: Here’s what government intervention did to Americans’ credit scores

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Americans’ credit scores improved markedly last year, especially for people paying off student-loan debt.

Credit scores went up, thanks in large part to government interventions to keep households afloat financially during the pandemic, according to a New York Federal Reserve report released Tuesday on Americans’ credit access and debt payment.

Median credit scores for all income groups had improved as of the third quarter of 2021, but student-loan borrowers saw the sharpest increases. Their credit scores were on a steady upward climb between the beginning of 2020, when the pandemic first affected the U.S., and the end of the third quarter of 2021.

“Although the COVID pandemic has taken a heavier toll on lower-income Americans, our data suggest that most borrowers — including those in lower-income areas — have been managing their financial responsibilities and debt repayments,” the authors wrote. “We plan on monitoring how lower-income households weather the unwinding of policy interventions that have enhanced their financial stability during the past two years.”

Credit scores for high-income student-loan borrowers were the highest, hitting a median between 700 and 750, according to the report. A credit score of 720 to 850 is considered excellent; scores from 300 to 629 are considered bad.

The three-digit score is an important barometer of financial health that determines how much people pay to borrow money, though some critics have called for credit-reporting agencies to factor in “alternative” data like rent, cellphone bill and utility payments to expand access to credit.

Government assistance, including cash infusions in the form of stimulus checks and temporary halts on monthly loan payments, helped improve borrowers’ ability to pay off their debts, the New York Fed researchers said. 

Student-loan borrowers saw a “sharper increase” in their credit scores compared to people without student loans because many student-loan borrowers have been allowed to pause their payments under the CARES Act of 2020. Those payments are slated to resume May 1.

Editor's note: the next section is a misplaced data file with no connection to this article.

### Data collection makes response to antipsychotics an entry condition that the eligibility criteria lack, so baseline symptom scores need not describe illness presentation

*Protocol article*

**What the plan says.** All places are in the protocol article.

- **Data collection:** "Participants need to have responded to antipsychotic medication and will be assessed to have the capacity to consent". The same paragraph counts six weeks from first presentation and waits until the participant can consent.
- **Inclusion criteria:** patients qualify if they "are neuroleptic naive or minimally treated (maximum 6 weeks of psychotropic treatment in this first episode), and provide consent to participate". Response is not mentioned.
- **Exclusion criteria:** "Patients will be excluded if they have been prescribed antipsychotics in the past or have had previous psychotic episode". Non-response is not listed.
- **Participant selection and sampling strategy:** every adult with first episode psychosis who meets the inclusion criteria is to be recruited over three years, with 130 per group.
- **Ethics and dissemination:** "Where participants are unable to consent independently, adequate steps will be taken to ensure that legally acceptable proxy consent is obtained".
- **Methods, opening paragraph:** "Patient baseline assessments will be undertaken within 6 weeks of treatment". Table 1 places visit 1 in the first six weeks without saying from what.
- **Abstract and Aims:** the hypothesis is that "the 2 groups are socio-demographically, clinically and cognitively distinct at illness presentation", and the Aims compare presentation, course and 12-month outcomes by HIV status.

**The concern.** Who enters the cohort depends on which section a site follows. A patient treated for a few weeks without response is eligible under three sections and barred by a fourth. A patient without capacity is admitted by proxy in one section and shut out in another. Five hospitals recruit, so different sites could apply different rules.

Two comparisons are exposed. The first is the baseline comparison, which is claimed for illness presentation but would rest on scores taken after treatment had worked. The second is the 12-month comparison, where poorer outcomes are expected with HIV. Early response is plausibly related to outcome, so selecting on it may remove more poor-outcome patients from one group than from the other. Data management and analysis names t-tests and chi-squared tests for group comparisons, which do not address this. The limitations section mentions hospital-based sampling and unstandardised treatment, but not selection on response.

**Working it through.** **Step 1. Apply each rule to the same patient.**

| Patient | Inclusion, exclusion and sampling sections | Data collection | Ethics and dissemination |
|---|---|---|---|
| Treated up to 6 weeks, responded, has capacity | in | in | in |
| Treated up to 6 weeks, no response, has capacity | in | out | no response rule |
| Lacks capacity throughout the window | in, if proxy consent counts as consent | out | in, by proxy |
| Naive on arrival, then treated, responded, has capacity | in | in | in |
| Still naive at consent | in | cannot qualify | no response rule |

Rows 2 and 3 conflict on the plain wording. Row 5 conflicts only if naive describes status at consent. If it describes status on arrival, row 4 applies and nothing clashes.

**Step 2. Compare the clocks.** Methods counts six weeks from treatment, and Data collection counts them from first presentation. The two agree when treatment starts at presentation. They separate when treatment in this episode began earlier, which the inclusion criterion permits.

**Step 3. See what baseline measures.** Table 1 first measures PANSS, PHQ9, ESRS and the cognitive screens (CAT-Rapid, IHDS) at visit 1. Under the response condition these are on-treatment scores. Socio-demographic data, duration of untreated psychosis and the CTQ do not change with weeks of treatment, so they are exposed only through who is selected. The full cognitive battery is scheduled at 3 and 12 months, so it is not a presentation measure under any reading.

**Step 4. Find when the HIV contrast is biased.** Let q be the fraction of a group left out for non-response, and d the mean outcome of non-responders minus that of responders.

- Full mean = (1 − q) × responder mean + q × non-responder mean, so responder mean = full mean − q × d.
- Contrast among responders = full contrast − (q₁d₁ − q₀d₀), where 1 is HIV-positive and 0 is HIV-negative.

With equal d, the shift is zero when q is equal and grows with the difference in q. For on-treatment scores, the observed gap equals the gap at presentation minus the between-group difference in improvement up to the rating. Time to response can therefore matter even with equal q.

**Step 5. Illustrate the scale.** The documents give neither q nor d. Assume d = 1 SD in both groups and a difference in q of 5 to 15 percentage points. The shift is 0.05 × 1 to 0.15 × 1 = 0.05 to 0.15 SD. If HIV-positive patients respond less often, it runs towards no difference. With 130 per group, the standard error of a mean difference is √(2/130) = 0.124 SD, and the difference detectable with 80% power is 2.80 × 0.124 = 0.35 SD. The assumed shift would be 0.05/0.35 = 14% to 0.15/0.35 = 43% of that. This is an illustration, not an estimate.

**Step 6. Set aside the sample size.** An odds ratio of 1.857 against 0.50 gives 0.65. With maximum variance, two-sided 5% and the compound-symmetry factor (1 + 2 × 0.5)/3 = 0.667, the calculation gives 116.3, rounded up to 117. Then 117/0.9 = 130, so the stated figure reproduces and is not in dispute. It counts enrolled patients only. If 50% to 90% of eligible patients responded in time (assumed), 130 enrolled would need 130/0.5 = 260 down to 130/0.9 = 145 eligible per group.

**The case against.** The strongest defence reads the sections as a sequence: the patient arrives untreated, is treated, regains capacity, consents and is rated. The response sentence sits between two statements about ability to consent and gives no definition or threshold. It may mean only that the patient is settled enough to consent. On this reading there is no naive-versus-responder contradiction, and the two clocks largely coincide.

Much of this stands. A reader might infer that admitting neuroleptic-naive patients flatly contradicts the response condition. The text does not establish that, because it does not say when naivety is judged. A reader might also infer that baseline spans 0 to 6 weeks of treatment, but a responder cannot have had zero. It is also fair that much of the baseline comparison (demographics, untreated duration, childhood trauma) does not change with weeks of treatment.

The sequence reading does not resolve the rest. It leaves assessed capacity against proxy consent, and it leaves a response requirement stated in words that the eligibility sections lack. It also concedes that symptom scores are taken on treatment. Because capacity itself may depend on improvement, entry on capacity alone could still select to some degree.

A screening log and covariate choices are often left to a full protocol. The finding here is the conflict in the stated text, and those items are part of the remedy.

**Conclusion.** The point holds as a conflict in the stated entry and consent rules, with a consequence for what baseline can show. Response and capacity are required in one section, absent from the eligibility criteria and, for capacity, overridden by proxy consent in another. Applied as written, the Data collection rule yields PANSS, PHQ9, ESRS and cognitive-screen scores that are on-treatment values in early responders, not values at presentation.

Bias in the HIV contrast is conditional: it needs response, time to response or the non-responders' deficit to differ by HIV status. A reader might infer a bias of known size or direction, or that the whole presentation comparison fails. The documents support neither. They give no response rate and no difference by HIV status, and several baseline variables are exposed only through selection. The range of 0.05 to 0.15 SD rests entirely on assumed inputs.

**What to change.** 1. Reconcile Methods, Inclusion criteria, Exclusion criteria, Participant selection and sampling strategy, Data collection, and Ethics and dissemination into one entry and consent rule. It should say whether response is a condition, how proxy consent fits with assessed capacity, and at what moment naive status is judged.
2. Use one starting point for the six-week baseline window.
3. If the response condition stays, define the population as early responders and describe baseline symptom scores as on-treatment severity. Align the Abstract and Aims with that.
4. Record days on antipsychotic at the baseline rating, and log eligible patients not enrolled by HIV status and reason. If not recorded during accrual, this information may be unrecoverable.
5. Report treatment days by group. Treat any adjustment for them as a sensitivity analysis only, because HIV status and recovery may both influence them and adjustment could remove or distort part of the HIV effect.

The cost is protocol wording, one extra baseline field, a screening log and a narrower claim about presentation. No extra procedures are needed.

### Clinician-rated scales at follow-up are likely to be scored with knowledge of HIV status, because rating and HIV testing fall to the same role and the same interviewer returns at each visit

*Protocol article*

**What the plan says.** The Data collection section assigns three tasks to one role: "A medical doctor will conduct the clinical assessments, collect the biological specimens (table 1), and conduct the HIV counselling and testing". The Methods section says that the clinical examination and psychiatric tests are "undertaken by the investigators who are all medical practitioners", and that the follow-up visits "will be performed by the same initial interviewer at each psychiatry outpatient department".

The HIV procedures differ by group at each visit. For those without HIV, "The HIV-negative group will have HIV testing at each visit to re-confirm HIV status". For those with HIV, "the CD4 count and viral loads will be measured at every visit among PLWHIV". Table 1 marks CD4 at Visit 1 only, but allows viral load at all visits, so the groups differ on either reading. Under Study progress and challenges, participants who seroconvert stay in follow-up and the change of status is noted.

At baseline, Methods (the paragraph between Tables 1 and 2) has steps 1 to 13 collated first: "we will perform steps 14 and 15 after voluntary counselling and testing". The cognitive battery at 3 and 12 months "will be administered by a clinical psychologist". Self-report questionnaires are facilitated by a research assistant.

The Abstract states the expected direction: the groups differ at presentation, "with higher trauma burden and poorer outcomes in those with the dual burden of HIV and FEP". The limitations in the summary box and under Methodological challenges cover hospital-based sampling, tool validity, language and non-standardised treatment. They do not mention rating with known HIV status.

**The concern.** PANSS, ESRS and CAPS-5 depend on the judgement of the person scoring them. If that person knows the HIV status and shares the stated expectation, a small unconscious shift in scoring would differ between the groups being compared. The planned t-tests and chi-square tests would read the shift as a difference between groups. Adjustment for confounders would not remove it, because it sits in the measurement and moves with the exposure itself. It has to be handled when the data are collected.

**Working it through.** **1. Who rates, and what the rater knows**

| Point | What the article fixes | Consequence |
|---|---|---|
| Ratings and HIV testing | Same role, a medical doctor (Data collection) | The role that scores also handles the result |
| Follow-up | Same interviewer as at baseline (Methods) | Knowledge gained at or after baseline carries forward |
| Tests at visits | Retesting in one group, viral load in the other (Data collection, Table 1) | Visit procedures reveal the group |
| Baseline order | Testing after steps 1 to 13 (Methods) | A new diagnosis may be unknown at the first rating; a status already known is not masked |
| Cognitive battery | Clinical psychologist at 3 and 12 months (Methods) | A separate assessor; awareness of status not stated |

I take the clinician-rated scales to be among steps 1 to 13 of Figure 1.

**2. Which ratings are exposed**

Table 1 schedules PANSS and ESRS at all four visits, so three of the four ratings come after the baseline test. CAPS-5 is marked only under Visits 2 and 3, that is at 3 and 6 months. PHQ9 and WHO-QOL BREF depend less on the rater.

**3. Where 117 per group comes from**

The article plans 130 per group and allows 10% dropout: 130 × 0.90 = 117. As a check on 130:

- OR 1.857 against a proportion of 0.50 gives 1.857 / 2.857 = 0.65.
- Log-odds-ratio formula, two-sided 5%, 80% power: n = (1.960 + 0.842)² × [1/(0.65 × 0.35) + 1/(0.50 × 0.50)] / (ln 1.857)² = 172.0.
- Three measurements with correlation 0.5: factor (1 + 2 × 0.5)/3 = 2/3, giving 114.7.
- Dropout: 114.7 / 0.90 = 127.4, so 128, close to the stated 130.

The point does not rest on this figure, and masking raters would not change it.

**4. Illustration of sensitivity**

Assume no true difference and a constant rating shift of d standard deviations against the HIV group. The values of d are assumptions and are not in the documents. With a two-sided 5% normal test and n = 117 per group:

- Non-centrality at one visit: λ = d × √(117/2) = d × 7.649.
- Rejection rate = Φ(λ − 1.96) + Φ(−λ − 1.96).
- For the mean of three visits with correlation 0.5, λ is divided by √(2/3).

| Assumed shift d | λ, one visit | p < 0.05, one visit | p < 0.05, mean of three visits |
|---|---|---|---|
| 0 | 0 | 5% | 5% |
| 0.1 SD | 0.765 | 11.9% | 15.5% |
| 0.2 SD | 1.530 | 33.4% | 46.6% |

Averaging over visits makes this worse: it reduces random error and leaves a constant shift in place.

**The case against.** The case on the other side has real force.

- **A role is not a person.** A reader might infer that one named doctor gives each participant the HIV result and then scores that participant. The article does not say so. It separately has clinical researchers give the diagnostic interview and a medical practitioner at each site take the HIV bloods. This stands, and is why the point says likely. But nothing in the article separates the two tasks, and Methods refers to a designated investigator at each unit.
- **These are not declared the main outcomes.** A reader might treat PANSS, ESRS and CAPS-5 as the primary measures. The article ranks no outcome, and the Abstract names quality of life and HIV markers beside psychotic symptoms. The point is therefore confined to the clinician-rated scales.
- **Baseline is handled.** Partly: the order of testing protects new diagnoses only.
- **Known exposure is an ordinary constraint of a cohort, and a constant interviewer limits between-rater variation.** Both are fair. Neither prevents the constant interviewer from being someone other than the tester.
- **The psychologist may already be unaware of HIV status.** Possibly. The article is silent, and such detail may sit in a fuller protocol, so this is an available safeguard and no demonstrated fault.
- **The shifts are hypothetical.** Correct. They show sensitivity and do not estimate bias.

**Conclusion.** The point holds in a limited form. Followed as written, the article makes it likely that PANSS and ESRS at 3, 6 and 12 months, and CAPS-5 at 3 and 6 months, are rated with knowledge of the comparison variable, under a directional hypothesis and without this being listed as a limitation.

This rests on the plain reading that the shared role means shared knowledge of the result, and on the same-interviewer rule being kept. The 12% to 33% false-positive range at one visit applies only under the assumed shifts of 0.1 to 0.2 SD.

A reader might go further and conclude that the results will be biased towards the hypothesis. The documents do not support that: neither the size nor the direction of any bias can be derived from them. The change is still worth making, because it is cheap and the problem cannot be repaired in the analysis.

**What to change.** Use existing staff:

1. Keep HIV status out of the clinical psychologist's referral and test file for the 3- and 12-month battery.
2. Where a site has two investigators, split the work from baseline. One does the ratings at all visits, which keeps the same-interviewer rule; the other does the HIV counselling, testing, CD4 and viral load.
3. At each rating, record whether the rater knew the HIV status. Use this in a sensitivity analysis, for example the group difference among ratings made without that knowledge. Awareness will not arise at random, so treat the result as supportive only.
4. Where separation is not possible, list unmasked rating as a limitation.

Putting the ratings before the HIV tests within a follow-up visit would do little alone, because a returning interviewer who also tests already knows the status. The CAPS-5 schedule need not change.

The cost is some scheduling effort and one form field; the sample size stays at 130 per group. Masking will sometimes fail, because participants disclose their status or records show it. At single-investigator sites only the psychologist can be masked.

Student-loan borrowers as a whole were faring better as of Q3 2021, with the share of borrowers in default on their loans dropping because of the repayment pause on student loans. 

“‘The financial impact of waning fiscal relief and debt moratoria on low-income households will be a key issue to monitor in the coming quarters.’”

— New York Federal Reserve report

However, student-loan borrowers in low- and moderate-income areas still had default rates that were three times higher than those of borrowers in high-income areas, the report found.

“Overall the picture is fairly rosy, but we don’t want to diminish the fact that there are households that are still struggling and will struggle even more when their student-loan payments kick in,” a New York Fed researcher said.

The report analyzed anonymized data from the credit-reporting agency Equifax
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merged with geographic income data from the U.S. Census Bureau’s American Community Survey. It did not track payday loans or rent payments.

Other key findings from the report include:

Auto loans. Driven by sharp increases in the cost of both new and used cars during the pandemic, auto-loan balances rose faster than any other type of debt from 2019 through the third quarter of 2021. 

Foreclosures and bankruptcies. “New foreclosures have been declining since the Great Recession, but they effectively stopped during the COVID pandemic,” the report noted. The foreclosure moratorium, coupled with income growth, rising home prices and low interest rates also kept foreclosures “near zero throughout 2021.” However, the moratorium ended July 31, 2021, and interest rates have been moving upward. New bankruptcies also declined substantially.

Credit cards. While credit-card debt was the most commonly held type of debt across all income groups, only about half (50.6%) of low-income borrowers had credit cards, compared to 84.8% of high-income borrowers. 

Researchers emphasized that the end of government assistance could have a significant impact on borrowers’ ability to handle their debts. “The financial impact of waning fiscal relief and debt moratoria on low-income households will be a key issue to monitor in the coming quarters,” the authors wrote. 

Case in point: The monthly child tax credit payments that many households received in 2021 came to an end in December, and following that, more families said they’ve been struggling to pay their bills, according to the Census Bureau’s latest Household Pulse Survey.

See also: Department of Education to cancel $415 million in student loan debt

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